Autonomous vehicles, or self-driving cars, have recently begun testing in major cities, namely San Francisco and Phoenix. However, despite the spike in popularity, it is unlikely that autonomous vehicles will fully replace gig-driving opportunities in these cities. These self-driving vehicles still face several technical and societal challenges that must be addressed before they can fully become a primary source of transportation. 


Technical challenges that impact the widespread usage of these vehicles include problems with their sensors, mapping, and cybersecurity. Self-driving transportation relies on technology such as cameras, sensors, radar, and GPS, to perceive their surroundings and make decisions. Improvements in sensor technology are necessary to enhance their range, resolution, accuracy, and ability to operate in a variety of weather conditions. Accurate mapping and localization are essential for autonomous vehicles to understand their position and navigate effectively. Creating detailed and up-to-date maps, as well as developing robust localization algorithms that work in different environments, remain challenges that need to be overcome. As with any technology, autonomous vehicles are susceptible to hackers. Protecting them from unauthorized access and malicious attacks is necessary to ensure the safety and integrity of the vehicle’s systems.


A good majority of the public is hesitant to accept a reality where self-driving cars are a mainstream mode of transportation. After all, public approval is necessary for widespread implementation. Many people are concerned about safety risks and malfunctions that may happen. Autonomous vehicles will have to be tasked with ethical decision-making, a skill that many don’t trust a machine to possess. In addition, concerns about job displacement have prevented the popularity of these vehicles. Many gig workers who get jobs from companies like Uber and Lyft are worried that their jobs will become automated and that there will no longer be a need for human drivers, closing an entire avenue of money-making.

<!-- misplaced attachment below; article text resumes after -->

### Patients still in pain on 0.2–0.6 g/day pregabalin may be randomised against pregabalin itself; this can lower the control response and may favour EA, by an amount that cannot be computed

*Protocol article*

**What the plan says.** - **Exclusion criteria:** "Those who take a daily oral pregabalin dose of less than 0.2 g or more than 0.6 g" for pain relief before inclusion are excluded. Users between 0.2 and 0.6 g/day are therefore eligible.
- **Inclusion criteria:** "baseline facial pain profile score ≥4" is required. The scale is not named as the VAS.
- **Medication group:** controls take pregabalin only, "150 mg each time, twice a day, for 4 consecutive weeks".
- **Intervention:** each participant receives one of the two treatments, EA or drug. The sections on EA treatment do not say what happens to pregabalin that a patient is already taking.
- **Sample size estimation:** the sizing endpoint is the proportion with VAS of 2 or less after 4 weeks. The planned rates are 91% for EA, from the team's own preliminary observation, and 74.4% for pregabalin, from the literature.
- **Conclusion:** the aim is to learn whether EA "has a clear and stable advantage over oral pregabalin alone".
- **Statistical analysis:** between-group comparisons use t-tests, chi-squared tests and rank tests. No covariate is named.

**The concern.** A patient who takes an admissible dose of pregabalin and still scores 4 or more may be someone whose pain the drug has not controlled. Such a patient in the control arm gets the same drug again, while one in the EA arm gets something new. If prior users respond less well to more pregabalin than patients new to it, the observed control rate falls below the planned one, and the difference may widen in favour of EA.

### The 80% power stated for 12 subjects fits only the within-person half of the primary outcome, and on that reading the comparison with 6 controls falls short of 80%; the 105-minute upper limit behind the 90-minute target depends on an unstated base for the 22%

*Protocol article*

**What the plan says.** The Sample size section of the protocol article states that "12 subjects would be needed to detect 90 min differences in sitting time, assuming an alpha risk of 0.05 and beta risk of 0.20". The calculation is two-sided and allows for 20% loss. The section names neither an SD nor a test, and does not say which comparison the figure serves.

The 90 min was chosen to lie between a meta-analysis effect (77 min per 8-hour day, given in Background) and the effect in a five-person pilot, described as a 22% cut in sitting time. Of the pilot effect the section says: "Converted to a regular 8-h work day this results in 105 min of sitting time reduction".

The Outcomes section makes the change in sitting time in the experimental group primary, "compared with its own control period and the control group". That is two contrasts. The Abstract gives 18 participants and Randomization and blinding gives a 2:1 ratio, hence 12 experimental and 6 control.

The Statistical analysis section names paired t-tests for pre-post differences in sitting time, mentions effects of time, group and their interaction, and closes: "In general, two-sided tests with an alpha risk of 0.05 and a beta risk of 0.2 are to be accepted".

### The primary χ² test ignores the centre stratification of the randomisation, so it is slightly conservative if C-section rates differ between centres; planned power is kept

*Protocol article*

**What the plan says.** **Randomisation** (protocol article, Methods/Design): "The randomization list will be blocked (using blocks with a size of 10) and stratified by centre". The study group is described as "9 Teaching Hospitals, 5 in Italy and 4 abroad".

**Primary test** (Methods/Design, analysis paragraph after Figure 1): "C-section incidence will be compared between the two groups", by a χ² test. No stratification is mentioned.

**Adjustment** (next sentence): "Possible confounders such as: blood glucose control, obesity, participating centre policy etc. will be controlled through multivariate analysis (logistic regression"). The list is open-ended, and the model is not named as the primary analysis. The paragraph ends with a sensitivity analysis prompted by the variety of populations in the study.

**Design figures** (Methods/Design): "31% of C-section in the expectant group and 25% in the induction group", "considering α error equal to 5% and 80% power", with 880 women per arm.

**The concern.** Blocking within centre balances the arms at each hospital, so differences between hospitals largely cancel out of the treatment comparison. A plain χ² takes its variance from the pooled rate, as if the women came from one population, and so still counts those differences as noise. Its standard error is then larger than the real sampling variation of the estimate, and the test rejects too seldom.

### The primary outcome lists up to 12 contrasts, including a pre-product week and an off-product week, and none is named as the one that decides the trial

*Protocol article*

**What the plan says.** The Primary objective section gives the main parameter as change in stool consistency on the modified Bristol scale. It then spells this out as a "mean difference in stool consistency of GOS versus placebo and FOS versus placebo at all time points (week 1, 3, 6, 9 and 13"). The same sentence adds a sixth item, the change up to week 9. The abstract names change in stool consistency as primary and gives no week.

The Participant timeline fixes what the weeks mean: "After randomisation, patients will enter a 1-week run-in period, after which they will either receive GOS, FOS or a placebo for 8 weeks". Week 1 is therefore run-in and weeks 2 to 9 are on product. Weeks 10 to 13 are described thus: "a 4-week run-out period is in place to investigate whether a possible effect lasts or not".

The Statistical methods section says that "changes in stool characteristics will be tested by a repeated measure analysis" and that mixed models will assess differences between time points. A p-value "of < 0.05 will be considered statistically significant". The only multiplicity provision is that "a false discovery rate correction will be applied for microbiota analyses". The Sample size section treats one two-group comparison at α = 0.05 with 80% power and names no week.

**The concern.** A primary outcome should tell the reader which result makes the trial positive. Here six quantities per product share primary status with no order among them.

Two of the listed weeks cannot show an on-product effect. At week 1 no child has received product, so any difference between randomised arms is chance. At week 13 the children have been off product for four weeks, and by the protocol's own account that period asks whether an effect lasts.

In addition, Uber and Lyft have both invested in automated vehicles and sought out partnerships with manufacturers in hopes of incorporating some of these vehicles into their fleets. However, they also recognize the importance of human drivers and have no plans to fully replace their gig workers for the foreseeable future. 


While autonomous vehicles may become a part of the transportation ecosystem in cities like Phoenix and San Francisco, it is unlikely that they will completely replace Uber and Lyft in the near term. The future of ride-hailing services will likely involve a combination of human-driven and autonomous vehicles, with a gradual transition as the technology matures and societal acceptance increases.

Article by
Katie Hoge
Content Writer and Researcher

Young smiling white woman with long brown hair